RESPONDENT:Henry Ogle Watson
DOCKET NO.: 74-538
DECIDED BY: Burger Court (1975-1981)
LOWER COURT: United States Court of Appeals for the Ninth Circuit
CITATION: 423 US 411 (1976)
ARGUED: Oct 08, 1975
DECIDED: Jan 26, 1976
GRANTED: Feb 18, 1975
Mr. Andrew L. Frey – for petitioner
Michael D. Nasatir – for respondent
Facts of the case
On August 17, 1972, a postal inspector received information from an informant that the respondent, Henry Ogle Watson, was in possession of stolen credit cards. The informant had provided the inspector with reliable information in the past, and, later that day, provided the inspector with a stolen card. The inspector asked the informant to arrange another meeting with Watson to deliver more stolen cards. At the meeting on August 23, when the informant gave the signal, officers revealed themselves and arrested Watson. The officers read Watson his Miranda warning and searched him but did not find the cards on his person. They asked to search his car, and Watson gave them permission. In the car, officers found two stolen cards. Watson was then charged with four counts of possessing stolen mail. Prior to the trial, Watson moved to suppress the cards by claiming his arrest was illegal because there was no warrant, and that the search of his car was involuntary because he was not informed that he could withhold consent. The motion was denied and Watson was convicted.
The U.S. Court of Appeals for the Ninth Circuit reversed and held that the arrest was unconstitutional because the postal inspector had sufficient time to obtain a warrant but failed to do so. The Court of Appeals also held that the subsequent search was coerced and hence unconstitutional under the Fourth Amendment.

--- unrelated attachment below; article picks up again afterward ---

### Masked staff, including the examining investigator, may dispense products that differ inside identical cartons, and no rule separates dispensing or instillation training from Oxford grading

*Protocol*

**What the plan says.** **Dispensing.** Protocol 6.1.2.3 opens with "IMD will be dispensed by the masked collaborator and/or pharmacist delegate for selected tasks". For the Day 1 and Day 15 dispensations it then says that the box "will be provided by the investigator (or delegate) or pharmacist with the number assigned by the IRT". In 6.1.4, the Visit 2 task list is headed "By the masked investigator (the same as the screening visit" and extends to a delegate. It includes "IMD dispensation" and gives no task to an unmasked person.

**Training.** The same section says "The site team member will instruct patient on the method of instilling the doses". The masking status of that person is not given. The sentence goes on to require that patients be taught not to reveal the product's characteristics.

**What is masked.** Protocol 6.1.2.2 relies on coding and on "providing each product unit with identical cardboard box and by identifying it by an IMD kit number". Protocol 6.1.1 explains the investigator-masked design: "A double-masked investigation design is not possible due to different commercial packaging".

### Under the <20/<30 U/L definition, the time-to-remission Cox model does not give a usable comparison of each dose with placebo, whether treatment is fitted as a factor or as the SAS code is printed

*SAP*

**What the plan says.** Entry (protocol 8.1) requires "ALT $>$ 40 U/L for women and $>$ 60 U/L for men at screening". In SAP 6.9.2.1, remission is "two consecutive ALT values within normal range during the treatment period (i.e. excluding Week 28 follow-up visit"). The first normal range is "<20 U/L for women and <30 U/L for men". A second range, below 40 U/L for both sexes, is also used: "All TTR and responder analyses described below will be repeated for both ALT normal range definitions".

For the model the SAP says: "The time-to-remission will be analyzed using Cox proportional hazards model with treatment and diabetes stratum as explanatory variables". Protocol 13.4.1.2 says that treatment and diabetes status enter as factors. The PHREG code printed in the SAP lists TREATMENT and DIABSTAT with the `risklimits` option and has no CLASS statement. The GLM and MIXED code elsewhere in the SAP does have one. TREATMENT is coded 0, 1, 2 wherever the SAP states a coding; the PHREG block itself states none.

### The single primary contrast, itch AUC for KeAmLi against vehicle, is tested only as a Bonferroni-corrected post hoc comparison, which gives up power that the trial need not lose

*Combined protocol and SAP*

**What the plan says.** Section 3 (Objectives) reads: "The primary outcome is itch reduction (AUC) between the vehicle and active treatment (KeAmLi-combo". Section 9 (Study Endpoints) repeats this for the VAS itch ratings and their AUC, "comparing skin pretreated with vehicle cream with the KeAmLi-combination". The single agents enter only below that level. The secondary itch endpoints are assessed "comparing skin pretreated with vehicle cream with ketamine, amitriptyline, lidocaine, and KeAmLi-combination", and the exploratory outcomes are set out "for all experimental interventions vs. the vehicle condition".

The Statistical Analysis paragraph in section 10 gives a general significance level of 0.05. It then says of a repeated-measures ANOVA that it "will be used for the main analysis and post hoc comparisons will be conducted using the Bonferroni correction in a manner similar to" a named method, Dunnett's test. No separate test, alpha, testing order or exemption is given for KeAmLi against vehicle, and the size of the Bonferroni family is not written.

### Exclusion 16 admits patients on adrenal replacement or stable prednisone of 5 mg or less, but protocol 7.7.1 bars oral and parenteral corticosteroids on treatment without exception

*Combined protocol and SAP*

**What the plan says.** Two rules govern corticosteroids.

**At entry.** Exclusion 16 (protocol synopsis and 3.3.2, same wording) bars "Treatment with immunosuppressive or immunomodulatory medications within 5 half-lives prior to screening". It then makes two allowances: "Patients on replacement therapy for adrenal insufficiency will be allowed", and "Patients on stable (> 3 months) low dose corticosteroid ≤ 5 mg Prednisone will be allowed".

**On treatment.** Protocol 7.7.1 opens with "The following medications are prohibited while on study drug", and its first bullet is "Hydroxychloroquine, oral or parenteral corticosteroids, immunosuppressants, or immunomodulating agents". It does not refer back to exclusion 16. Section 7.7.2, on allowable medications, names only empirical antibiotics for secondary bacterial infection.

Did the arrest and following search of the respondent’s car violate his Fourth Amendment rights?
Media for United States v. Watson
Audio Transcription for Opinion Announcement – January 26, 1976 in United States v. Watson
Warren E. Burger:
Mr. Justice White will announce the judgments and opinion of the Court in United States against Watson.
Byron R. White:
This case is here on certiorari to the Court of Appeals for the Ninth Circuit.
It presents questions under the Fourth Amendment as to the legality of a warrantless arrest and of the ensuing search of an automobile.
We find that the arrest was authorized by federal statute and did not violate the constitution.
In our view, the resulting search was also consistent with the Fourth Amendment.
Because the Court of Appeals had a different view and on that basis set aside a criminal conviction, we reverse the judgment of the Court of Appeals.
I am authorized to say that Mr. Justice Powell, while joining the opinion of the Court, filed a concurring opinion.
Mr. Justice Stewart has filed an opinion concurring in the result.
Mr. Justice Marshall has filed a dissenting opinion in which Mr. Justice Brennan has joined.
Mr. Justice Stevens took no part in either the consideration or decision of the case.
Warren E. Burger:
Thank you, Mr. Justice White.